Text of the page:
America does not build monuments to its living leaders or collectively defined heroes. George Washington's well-known aversion to such contemporary idolatry in due contrast to Europe's kings and conquerors is one big happy reason why.
This is not to mention the eternal risk of flying too close to the face of God with terrestrial presumption and premature ideas of grandiosity and self-aggrandizement. It never ends well. Look what happened to Icarus.
The Paterno monument was ill considered from the get-go. Even if one still worships him, that should be the kindest, unanimous, retroactive refrain. With a decision pending any day let that fact be the guiding decision-maker.
Name-naming with a plaque or stone inscription is another matter; it is ascendant at this time when public subsidies for nonprofits continue to dwindle. Yet figurative representation in the public square without some interval of historic stock-taking is just plain wrong in American culture today as it has been from its founding. It is offensive bordering on the risible. Take it down now while some modicum of dignity is still salvageable.
What worked propagandistically in coins and statues for the Caesars of Imperial Rome, onward among Renaissance princes and Vatican popes, and later embraced by the tyrants of the 20th century across the left-right spectrum in such grotesque extremes simply doesn't cut it here. Castro and the post-colonial Arab states took up this concurrent lifetime worship model, with the Assads poised to be just the latest to witness the enraged immolation of their oppressive idols. Americans hold all of it in worthy contempt.
In the UK after 60 years, Elizabeth II has a bust or two but even she realizes that anything more than that in her lifetime is vulgar beyond measure. After all, a commemorative American postage stamp requires a minimum five year wait after death (it took Elvis no less than 16 years to get his)!
Sixty-seven years after his death in office, Franklin Delano Roosevelt's Four Freedoms Monument conceived 50 years ago by the late great Louis Kahn for the southern tip of Roosevelt Island is only now nearing completion for a presidential inaugural upcoming. It took three generations for this foremost member of New York's political empyrean to get his monument. In retrospect that seems just about right in the overall democratic scheme of American culture at its deliberative essence.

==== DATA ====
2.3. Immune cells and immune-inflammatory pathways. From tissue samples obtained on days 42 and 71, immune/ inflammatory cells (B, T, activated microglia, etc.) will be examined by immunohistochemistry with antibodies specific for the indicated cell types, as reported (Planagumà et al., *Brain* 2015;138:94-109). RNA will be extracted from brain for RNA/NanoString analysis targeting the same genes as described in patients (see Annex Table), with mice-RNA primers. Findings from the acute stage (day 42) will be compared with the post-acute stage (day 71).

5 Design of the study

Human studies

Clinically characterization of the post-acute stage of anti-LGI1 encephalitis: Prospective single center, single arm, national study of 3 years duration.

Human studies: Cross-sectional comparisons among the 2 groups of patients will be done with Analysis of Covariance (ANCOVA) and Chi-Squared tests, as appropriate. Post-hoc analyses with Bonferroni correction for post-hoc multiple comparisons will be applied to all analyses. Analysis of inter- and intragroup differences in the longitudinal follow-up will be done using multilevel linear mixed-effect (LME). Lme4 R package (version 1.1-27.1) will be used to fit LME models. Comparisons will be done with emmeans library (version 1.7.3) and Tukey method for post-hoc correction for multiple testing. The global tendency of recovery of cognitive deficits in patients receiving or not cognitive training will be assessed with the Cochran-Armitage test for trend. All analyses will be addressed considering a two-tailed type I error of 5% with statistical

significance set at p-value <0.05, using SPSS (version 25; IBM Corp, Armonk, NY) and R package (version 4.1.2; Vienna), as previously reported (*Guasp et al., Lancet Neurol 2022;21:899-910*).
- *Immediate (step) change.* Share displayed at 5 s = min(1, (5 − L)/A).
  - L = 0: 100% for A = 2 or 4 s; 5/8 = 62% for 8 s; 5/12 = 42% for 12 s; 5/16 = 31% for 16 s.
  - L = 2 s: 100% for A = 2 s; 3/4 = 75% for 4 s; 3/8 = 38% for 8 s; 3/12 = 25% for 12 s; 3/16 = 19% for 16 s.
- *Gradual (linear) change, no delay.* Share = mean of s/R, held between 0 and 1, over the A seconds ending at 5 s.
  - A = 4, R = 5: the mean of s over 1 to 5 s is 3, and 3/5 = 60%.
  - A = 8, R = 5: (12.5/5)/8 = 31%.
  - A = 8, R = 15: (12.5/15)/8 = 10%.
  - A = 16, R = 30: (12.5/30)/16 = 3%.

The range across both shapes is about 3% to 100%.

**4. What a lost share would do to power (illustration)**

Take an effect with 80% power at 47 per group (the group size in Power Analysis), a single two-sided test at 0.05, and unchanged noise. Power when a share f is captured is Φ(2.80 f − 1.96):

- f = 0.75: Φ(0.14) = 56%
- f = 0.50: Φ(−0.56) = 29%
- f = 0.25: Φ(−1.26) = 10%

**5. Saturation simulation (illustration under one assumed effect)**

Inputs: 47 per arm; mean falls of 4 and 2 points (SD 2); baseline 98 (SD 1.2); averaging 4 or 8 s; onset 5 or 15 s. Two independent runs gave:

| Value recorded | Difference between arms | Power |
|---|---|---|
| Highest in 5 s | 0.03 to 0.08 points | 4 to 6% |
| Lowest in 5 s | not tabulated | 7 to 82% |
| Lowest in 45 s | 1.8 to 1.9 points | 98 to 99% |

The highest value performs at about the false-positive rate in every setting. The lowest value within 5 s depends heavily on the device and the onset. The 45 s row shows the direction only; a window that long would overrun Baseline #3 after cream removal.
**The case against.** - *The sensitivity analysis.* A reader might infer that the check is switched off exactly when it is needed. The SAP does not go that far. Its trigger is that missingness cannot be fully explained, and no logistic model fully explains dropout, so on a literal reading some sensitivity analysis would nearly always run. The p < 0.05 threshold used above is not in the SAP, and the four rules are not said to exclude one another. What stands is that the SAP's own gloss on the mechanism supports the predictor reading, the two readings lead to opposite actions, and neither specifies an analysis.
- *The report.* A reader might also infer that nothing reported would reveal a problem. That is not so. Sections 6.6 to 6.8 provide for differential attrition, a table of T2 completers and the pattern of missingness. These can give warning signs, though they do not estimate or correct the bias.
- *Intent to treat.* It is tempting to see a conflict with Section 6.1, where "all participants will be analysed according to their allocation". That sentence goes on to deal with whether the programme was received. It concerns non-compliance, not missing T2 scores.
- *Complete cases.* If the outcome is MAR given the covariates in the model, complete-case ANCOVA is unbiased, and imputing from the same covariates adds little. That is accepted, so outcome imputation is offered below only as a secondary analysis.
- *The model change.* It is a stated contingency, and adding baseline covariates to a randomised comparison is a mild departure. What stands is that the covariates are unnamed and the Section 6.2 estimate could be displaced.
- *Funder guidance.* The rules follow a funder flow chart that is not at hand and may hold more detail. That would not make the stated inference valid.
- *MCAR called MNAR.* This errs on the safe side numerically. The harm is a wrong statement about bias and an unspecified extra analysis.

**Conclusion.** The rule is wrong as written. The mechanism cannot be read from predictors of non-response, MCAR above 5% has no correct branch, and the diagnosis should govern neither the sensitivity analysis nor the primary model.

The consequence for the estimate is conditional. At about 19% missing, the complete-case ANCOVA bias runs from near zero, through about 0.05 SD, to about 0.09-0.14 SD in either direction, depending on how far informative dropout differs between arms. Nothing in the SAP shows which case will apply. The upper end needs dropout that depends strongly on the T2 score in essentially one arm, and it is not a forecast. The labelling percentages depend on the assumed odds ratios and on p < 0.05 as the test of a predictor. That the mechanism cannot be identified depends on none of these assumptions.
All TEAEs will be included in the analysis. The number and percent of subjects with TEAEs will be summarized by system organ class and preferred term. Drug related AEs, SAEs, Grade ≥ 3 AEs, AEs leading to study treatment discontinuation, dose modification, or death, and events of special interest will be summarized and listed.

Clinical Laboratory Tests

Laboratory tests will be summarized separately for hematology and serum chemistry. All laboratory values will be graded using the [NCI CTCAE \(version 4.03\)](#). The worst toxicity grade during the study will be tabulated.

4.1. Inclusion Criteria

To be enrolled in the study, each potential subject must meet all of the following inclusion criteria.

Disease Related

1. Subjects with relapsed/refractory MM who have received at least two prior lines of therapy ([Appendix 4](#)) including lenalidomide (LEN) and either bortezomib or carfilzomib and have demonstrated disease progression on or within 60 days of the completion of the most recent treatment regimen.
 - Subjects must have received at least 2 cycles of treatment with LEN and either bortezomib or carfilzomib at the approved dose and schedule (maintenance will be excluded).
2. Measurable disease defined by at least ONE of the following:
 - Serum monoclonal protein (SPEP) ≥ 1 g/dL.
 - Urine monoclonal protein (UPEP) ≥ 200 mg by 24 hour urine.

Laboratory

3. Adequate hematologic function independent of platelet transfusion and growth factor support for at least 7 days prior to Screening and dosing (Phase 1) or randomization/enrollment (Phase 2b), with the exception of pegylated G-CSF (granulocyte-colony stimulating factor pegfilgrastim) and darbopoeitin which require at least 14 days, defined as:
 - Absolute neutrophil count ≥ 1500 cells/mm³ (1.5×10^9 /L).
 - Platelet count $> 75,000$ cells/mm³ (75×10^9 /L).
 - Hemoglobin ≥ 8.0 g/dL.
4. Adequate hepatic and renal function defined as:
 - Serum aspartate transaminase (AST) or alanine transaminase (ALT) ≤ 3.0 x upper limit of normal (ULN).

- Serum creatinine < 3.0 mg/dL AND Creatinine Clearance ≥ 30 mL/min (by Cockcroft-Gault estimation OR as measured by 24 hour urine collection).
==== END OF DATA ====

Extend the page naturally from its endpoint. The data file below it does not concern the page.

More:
The same goes for president and general Dwight D. Eisenhower, who despite current stylistic kerfuffles will soon have a monument alongside the National Mall 43 years following his passing. Again, just about right in New World terms.
In sum, it was creepy to build the Joe Paterno Monument outside the Penn State Stadium in the first place. Regardless of one's perspective on the repugnant Sandusky scandal, all should unite in calling for its prompt removal -- starting with his own family. To cast an individual in bronze in lifetime for contemporaneous devotion has more to do with the culture of North Korea than 21st century America.
Frankly, recent events provide a chance for face-saving correction: all who first sanctioned it can find welcome cover with its removal ASAP. Reading, Pennsylvania sculptor, Angelo Di Mara's commission of a larger than life-size bronze Joe Pa bounding forward wind-blown with uniformed players in background tableau should not have been there to begin with. It was hubristic in both form and intent. What were they all thinking starting with the coach himself? Just who did he think he was?
Note this need not be the Paterno monument's "destruction." Art historians, engineers, and skilled laborers can together measure and record every square inch including the pavers and stone wall panels and place them in archival storage allowing a proper passage of historical reflection to make a decision about its permanent fate. The year 2030 sounds about right. Only after at least a generation or two can a fair judgment and resulting memorial be made manifest. Does the "good" Paterno did outweigh pedophilic complicity? It is impossible to decide now. His widow herself should demand such reprieve from the university trustees.
Whatever one's point of view, removing it now is what Americans intuit at their deep civic core.